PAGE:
Kroes was a key influencer in the Startup Europe program that aims to strengthen the business environment for startups so that their ideas and businesses can start and grow in the European Union. Part of that program was the Startup Leaders Manifesto, with inspiring founders from, Skype, Tuenti and Rovio, that was presented to the Chairman of the European Council. The Startup Leaders Manifesto inspired other national startup communities to do the same in their countries. This led a movement within the EU to change the business climate in favor of startups.
At the local level, Bart De Wever, mayor of Antwerp, Belgium, received the Startup Nations Award for Local Policy Leadership. He and his team introduced the Antwerp Startup City Program in 2014, as an ambitious and all-encompassing response to the absence of a startup scene or city-wide program.
The Belgian city’s initiative has four main goals – to stimulate entrepreneurship, provide a premium incubator network, have virtual incubation and see growth and internationalization. The program has improved Antwerp’s digital infrastructure by installing wireless Internet connections, LoRa and open-sensor networks. An aspect of the program, the City of Things project, improves Antwerp’s “user experience,” and involves local startups in continuously improving the digital infrastructure.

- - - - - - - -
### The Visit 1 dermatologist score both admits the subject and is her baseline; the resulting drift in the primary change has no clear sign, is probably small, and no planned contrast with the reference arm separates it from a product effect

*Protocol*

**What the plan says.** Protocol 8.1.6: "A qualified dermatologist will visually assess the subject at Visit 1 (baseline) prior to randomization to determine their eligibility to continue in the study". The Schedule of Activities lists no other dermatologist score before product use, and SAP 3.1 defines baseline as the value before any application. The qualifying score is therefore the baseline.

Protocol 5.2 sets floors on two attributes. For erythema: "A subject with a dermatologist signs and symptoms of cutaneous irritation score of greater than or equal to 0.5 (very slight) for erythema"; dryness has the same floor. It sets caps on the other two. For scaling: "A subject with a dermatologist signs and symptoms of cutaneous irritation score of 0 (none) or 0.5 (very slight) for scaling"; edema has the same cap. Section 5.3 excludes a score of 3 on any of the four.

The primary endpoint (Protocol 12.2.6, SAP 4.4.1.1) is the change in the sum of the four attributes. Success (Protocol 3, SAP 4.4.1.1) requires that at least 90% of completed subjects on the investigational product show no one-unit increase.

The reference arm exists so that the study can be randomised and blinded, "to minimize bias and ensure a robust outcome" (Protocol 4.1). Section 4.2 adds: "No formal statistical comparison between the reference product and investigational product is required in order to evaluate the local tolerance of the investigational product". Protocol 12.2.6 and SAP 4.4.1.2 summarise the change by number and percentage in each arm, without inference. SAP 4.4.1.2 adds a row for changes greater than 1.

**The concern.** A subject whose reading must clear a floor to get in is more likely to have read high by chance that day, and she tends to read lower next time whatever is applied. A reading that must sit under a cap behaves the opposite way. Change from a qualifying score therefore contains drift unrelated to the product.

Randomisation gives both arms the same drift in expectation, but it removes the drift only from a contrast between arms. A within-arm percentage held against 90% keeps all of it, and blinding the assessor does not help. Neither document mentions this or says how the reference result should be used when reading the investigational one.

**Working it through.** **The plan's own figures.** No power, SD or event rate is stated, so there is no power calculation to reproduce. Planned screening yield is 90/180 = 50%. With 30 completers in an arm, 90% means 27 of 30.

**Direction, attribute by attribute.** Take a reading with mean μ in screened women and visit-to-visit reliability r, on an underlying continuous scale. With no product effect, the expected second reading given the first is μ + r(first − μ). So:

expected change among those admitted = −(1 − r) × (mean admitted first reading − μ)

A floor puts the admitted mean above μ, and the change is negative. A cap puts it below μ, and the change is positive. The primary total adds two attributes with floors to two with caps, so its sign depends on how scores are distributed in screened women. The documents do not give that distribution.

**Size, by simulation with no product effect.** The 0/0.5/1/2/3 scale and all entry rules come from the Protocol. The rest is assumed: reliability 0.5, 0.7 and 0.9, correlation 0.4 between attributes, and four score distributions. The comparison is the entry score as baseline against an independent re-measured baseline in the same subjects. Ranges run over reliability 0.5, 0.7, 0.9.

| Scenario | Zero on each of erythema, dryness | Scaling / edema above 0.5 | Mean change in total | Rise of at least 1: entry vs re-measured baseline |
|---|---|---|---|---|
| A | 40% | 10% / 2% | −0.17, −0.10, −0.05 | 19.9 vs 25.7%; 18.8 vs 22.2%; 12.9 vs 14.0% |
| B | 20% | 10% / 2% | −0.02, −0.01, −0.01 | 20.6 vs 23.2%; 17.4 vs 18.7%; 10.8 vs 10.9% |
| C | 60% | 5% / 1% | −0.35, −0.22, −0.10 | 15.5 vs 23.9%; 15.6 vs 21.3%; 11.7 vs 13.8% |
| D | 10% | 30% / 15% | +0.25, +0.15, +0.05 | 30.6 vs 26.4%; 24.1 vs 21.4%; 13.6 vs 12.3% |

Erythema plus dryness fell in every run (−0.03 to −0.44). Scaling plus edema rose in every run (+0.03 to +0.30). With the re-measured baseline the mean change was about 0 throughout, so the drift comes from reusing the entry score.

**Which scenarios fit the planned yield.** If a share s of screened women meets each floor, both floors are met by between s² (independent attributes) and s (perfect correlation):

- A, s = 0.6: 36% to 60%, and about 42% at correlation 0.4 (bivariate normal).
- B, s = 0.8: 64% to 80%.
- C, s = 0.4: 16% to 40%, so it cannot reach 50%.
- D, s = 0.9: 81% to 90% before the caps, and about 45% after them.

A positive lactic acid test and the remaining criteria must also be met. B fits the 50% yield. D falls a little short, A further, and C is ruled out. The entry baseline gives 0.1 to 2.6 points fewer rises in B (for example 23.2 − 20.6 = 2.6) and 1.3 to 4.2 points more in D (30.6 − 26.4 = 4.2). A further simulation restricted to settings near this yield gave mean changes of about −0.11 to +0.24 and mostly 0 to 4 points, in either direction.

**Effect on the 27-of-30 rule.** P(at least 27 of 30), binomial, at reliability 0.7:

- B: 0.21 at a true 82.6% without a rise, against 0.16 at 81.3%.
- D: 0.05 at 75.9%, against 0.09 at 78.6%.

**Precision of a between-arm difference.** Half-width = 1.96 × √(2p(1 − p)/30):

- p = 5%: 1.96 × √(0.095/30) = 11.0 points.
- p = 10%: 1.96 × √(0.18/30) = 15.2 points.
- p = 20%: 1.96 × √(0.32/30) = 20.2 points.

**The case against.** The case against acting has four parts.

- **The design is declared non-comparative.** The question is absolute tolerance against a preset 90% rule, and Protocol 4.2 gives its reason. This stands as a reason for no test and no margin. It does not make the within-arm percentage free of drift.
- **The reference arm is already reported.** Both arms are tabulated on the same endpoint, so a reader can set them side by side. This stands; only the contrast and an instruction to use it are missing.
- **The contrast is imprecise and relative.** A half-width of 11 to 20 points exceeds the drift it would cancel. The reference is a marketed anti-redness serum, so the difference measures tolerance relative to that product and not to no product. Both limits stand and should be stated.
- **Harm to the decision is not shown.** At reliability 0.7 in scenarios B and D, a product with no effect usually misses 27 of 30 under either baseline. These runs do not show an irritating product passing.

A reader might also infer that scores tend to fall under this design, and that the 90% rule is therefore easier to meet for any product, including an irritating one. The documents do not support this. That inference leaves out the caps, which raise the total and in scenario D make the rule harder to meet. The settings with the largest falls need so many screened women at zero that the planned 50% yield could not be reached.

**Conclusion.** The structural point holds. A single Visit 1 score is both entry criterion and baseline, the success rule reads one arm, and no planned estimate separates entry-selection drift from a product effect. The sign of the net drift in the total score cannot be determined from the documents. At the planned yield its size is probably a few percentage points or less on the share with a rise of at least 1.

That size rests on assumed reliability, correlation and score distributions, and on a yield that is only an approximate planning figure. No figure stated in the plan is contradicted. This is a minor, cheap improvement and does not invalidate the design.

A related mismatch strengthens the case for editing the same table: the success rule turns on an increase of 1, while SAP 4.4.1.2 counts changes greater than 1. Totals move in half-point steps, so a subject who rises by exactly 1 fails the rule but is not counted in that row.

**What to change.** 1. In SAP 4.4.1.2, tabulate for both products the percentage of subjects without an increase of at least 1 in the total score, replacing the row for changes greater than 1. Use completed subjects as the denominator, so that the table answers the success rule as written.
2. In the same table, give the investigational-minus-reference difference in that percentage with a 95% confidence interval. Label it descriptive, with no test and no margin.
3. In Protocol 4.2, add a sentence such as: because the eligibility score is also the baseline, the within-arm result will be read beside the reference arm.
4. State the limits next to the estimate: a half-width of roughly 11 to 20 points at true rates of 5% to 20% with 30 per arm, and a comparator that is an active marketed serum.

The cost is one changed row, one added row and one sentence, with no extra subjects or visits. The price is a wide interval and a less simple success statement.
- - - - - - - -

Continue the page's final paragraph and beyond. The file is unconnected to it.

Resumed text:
The Startup Nations Summit was made possible by the commitment and leadership of Mexico’s National Institute of the Entrepreneur (INADEM). Since it was created in 2013, INADEM has worked to implement and refine programs addressing entrepreneurs’ needs – with a particular focus on businesses that contribute to solving societal problems through innovation. Its goals are: consolidating a healthy environment for the creation of new enterprises, particularly high-impact businesses; promoting an entrepreneurial culture among young people; building a network of specialized mentors; establishing new incubation models; helping fund the startup and expansion processes; and supporting startups and firms that are “born global.” In recognition of INADEM’s contributions to its country and to the Startup Nations movement, Enrique Jacob Rocha received the Startup Nations Award for Global Leadership.
Overall, the gathering included a mix of substantive working sessions on effective approaches to accelerate new and young firm formation, along with inspirational and informative speeches from top-notch entrepreneurs like Chris O’Neill, CEO of Evernote, Uri Levine, founder of Waze, and Daymond John, founder of FUBU and part of ABC-TV’s “Shark Tank.”
Silicon Valley, of course, cannot be replicated. There were unique factors that shaped it that will not likely happen in another place. However, as each community embraces its own strengths, the Startup Nations community of policymakers can play an important role in identifying smarter ways the public sector can encourage thriving entrepreneurial ecosystems. As we enter the nomination period for the 2016 Startup Nations Awards, let us know of the remarkable people and ideas being tested at local and national levels around the world.